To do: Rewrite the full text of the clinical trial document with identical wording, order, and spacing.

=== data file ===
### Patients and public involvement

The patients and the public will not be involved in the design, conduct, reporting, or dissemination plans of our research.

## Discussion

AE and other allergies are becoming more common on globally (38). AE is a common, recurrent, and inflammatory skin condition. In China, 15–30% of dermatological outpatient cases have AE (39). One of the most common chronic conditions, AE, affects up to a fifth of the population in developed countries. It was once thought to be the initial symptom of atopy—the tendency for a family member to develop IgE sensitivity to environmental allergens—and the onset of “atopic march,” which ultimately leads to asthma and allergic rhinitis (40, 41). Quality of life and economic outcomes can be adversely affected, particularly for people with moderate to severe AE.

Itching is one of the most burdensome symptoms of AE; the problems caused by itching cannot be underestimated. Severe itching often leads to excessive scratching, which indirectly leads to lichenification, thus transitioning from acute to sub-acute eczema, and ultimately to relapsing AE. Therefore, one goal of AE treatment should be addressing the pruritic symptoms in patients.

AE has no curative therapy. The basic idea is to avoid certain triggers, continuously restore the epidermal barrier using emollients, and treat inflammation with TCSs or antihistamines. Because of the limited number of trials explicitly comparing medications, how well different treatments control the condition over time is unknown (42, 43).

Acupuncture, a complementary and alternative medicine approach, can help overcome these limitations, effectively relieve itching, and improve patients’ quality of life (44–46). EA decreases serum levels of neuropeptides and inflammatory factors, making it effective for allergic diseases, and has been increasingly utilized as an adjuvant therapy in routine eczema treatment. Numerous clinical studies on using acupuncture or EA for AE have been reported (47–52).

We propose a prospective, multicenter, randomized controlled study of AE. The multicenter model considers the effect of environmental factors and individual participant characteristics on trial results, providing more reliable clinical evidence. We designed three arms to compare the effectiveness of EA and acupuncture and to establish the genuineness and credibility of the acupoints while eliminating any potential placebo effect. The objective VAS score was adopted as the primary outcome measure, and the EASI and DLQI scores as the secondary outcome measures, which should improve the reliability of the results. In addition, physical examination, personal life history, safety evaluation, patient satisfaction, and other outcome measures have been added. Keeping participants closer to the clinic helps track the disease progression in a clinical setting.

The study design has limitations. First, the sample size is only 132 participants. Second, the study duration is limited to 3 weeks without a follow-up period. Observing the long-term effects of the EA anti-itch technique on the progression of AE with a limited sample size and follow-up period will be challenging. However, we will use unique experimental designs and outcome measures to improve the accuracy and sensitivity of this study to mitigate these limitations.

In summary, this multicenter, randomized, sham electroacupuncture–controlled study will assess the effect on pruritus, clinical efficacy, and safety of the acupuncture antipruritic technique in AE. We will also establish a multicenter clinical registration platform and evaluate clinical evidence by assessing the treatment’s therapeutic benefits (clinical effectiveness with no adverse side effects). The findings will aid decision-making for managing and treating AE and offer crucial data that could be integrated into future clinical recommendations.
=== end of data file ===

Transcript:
### Patients and public involvement

The patients and the public will not be involved in the design, conduct, reporting, or dissemination plans of our research.

## Discussion

AE and other allergies are becoming more common on globally (38). AE is a common, recurrent, and inflammatory skin condition. In China, 15–30% of dermatological outpatient cases have AE (39). One of the most common chronic conditions, AE, affects up to a fifth of the population in developed countries. It was once thought to be the initial symptom of atopy—the tendency for a family member to develop IgE sensitivity to environmental allergens—and the onset of “atopic march,” which ultimately leads to asthma and allergic rhinitis (40, 41). Quality of life and economic outcomes can be adversely affected, particularly for people with moderate to severe AE.

Itching is one of the most burdensome symptoms of AE; the problems caused by itching cannot be underestimated. Severe itching often leads to excessive scratching, which indirectly leads to lichenification, thus transitioning from acute to sub-acute eczema, and ultimately to relapsing AE. Therefore, one goal of AE treatment should be addressing the pruritic symptoms in patients.

AE has no curative therapy. The basic idea is to avoid certain triggers, continuously restore the epidermal barrier using emollients, and treat inflammation with TCSs or antihistamines. Because of the limited number of trials explicitly comparing medications, how well different treatments control the condition over time is unknown (42, 43).

Acupuncture, a complementary and alternative medicine approach, can help overcome these limitations, effectively relieve itching, and improve patients’ quality of life (44–46). EA decreases serum levels of neuropeptides and inflammatory factors, making it effective for allergic diseases, and has been increasingly utilized as an adjuvant therapy in routine eczema treatment. Numerous clinical studies on using acupuncture or EA for AE have been reported (47–52).

We propose a prospective, multicenter, randomized controlled study of AE. The multicenter model considers the effect of environmental factors and individual participant characteristics on trial results, providing more reliable clinical evidence. We designed three arms to compare the effectiveness of EA and acupuncture and to establish the genuineness and credibility of the acupoints while eliminating any potential placebo effect. The objective VAS score was adopted as the primary outcome measure, and the EASI and DLQI scores as the secondary outcome measures, which should improve the reliability of the results. In addition, physical examination, personal life history, safety evaluation, patient satisfaction, and other outcome measures have been added. Keeping participants closer to the clinic helps track the disease progression in a clinical setting.

The study design has limitations. First, the sample size is only 132 participants. Second, the study duration is limited to 3 weeks without a follow-up period. Observing the long-term effects of the EA anti-itch technique on the progression of AE with a limited sample size and follow-up period will be challenging. However, we will use unique experimental designs and outcome measures to improve the accuracy and sensitivity of this study to mitigate these limitations.

In summary, this multicenter, randomized, sham electroacupuncture–controlled study will assess the effect on pruritus, clinical efficacy, and safety of the acupuncture antipruritic technique in AE. We will also establish a multicenter clinical registration platform and evaluate clinical evidence by assessing the treatment’s therapeutic benefits (clinical effectiveness with no adverse side effects). The findings will aid decision-making for managing and treating AE and offer crucial data that could be integrated into future clinical recommendations.